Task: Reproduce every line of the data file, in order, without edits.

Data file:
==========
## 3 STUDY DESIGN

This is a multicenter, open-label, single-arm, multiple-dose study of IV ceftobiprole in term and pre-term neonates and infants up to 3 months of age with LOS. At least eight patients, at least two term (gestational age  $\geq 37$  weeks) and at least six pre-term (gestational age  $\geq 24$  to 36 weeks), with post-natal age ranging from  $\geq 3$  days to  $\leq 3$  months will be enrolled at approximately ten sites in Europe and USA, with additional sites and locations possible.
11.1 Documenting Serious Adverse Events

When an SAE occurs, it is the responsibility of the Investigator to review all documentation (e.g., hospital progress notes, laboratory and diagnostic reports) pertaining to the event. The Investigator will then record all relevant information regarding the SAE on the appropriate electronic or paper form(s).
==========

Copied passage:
## 3 STUDY DESIGN

This is a multicenter, open-label, single-arm, multiple-dose study of IV ceftobiprole in term and pre-term neonates and infants up to 3 months of age with LOS. At least eight patients, at least two term (gestational age  $\geq 37$  weeks) and at least six pre-term (gestational age  $\geq 24$  to 36 weeks), with post-natal age ranging from  $\geq 3$  days to  $\leq 3$  months will be enrolled at approximately ten sites in Europe and USA, with additional sites and locations possible.
11.1 Documenting Serious Adverse Events

When an SAE occurs, it is the responsibility of the Investigator to review all documentation (e.g., hospital progress notes, laboratory and diagnostic reports) pertaining to the event. The Investigator will then record all relevant information regarding the SAE on the appropriate electronic or paper form(s).